- Break-even Analysis – this is a calculation of the amount of sales required to cover overheads e.g. If your overheads are, say $30,000 per month. To work out break-even sales – take overheads of $30,000 divided by gross margin of say 60%, which gives a figure of $50,000. This is your monthly break-even sales. If your average product sale is $100, divide the total sales break-even figure of $50,000 by your average sale of $100 to come up with a figure of 500 units to breakeven. In simple language this means you have to sell 500 units per month at $100 to break-even. It’s important to know this so you can set targets to avoid losses and achieve better profit.
A business owner needs to know at least every month how the business is performing against its Budget. This includes sales, costs and overheads and profit. The problem with leaving it until the end of the financial year is that you’ve wasted the opportunity of up to 12 months to fix issues affecting profit.
- The Balance Sheet needs to be managed regularly i.e. this is where you see items such as:
- Accounts Receivable – how much is owed by customers on terms.
- Accounts Payable – how much you owe suppliers.
- Inventory held
- Work in Progress – jobs in progress not yet invoiced
- Current liabilities such as lease payments due
- Taxes due
Managing the Balance Sheet is just as vital as the Profit and Loss, because it’s common to make a profit, but run out of cash, due to issues relating to the points above.
- Inventory management reports
- How much is being held versus what’s needed for sales. There could be obsolete items that can be disposed of to create cash to purchase better selling lines.
- How profitable are each of your products, categories, customers, divisions etc.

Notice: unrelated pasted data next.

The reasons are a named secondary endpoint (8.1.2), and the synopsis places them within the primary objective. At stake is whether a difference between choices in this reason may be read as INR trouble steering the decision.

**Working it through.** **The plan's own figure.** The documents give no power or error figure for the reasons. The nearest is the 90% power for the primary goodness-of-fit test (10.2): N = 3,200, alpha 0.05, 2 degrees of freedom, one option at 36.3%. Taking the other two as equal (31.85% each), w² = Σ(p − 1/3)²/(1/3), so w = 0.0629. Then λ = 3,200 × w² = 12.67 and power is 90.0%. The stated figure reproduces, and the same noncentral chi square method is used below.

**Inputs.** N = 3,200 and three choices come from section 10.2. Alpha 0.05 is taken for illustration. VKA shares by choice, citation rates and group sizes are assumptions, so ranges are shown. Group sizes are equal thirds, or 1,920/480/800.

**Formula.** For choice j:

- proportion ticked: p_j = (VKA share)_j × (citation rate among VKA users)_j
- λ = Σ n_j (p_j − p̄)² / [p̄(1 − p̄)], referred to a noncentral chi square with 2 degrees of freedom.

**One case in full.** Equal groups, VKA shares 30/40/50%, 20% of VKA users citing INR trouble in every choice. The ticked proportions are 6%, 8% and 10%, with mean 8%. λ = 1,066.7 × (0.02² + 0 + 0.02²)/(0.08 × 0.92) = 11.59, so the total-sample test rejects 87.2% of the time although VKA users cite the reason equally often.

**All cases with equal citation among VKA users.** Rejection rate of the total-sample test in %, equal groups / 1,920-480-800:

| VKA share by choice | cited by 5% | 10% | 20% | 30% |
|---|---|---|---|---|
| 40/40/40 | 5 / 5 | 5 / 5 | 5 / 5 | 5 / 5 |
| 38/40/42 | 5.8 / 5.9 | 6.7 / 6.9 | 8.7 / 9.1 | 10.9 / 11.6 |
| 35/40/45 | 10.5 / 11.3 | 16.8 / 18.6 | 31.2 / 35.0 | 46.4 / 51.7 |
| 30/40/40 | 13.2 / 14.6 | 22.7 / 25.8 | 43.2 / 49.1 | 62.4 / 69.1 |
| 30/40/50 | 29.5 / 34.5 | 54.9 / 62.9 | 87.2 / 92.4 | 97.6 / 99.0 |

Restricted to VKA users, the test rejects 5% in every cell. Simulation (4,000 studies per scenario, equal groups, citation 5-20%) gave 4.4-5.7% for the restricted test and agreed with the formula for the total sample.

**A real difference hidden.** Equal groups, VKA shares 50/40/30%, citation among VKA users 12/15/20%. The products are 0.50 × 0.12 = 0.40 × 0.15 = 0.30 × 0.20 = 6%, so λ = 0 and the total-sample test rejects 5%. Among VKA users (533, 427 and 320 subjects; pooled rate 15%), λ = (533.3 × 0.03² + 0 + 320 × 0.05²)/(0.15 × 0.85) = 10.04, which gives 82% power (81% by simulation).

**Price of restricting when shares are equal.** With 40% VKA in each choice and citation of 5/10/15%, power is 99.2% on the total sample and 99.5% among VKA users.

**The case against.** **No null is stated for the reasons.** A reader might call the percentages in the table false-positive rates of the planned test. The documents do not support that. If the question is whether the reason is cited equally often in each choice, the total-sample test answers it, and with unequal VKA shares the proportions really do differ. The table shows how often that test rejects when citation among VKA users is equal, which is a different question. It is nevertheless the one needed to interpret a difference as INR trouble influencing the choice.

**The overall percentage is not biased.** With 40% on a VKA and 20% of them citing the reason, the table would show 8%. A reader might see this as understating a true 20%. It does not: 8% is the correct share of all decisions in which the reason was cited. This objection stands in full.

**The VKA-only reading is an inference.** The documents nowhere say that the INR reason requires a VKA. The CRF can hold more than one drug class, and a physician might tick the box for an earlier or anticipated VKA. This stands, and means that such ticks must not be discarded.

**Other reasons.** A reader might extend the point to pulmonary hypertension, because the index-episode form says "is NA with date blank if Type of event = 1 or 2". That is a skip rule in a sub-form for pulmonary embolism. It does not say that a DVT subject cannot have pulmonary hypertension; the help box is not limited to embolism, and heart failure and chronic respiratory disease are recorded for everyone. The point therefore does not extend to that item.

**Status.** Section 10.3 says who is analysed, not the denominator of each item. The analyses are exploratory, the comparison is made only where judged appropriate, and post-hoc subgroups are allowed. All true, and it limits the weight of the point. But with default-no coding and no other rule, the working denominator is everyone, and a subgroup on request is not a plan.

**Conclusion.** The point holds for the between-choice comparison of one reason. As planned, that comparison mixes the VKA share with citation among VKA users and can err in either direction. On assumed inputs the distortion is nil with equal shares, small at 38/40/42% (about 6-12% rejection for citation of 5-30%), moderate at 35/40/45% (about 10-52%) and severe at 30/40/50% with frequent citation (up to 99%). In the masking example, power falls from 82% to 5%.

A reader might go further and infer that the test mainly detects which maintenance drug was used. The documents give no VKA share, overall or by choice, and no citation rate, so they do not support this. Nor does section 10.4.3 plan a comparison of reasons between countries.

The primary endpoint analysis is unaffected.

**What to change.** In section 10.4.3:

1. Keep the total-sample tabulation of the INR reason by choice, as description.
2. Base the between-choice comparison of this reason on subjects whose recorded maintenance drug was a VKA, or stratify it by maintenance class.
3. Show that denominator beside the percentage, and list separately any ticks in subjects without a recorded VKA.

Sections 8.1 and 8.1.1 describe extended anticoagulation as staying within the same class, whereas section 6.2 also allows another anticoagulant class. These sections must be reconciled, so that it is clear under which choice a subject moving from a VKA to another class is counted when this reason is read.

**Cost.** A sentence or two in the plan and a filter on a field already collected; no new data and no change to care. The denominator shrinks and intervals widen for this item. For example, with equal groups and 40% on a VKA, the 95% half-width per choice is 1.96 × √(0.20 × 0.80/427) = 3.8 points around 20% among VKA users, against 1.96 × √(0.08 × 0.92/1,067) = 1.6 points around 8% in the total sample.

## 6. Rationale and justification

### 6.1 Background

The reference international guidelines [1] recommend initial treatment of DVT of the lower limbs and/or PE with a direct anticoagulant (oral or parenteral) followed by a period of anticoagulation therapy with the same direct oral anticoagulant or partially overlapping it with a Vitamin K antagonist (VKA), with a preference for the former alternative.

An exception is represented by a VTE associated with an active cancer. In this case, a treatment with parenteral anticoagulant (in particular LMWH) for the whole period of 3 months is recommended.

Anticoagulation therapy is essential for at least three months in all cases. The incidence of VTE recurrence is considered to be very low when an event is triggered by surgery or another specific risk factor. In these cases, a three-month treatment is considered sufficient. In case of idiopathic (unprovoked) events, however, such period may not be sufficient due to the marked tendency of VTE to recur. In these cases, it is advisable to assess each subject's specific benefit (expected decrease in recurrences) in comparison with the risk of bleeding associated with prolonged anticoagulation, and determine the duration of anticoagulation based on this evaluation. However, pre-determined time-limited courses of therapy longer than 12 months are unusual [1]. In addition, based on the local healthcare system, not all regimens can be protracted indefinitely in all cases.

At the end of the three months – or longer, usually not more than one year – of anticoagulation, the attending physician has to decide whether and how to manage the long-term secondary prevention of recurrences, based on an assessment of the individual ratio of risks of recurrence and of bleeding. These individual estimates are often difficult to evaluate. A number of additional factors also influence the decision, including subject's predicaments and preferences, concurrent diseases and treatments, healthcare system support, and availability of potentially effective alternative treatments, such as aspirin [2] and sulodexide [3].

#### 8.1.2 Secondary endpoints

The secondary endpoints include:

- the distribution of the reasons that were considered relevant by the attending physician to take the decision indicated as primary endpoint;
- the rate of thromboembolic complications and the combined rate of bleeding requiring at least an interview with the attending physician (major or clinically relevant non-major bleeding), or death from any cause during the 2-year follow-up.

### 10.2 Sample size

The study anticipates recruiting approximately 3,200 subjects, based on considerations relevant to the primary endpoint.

- Job Management reports
- Where are jobs up to in terms of completion.
- How profitable was each job.
- How did the ‘actual’ compare to the ‘budget’ on each job.
- Where was there wastage on jobs to learn and avoid issue next time.
- Productivity or Labour Utilisation Rate – i.e. how many hours are you selling compared to those you’re paying for. You want service people to be working on billable activities as much as possible to achieve profit.
- KPI Reports – as per the KPIs mentioned above, they need to be reported on to ensure actions are taken to achieve targets.
- Operational efficiencies – finding ways to do things more efficiently to avoid wastage and save time and money.
- Feasibility studies – ensuring that new initiatives will deliver an improvement to the bottom line. For example new systems investment – before signing up for a new piece of equipment it pays to work out what sales can be achieved and how productive it needs to be to pay it’s way.
- Bookkeeper – recruitment, training and supervision to ensure information is being handled correctly and information is accurate, timely and can be relied upon.
The above is a general idea of what needs to be considered in the ‘big picture’ financial management of a business to ensure it’s success. If a business wants to grow it must have this side of things covered one way or another. Hope won’t ensure business success – it’s all about setting targets, managing activities and reporting regularly to ensure you’re moving in the right direction and taking corrective action quickly if not.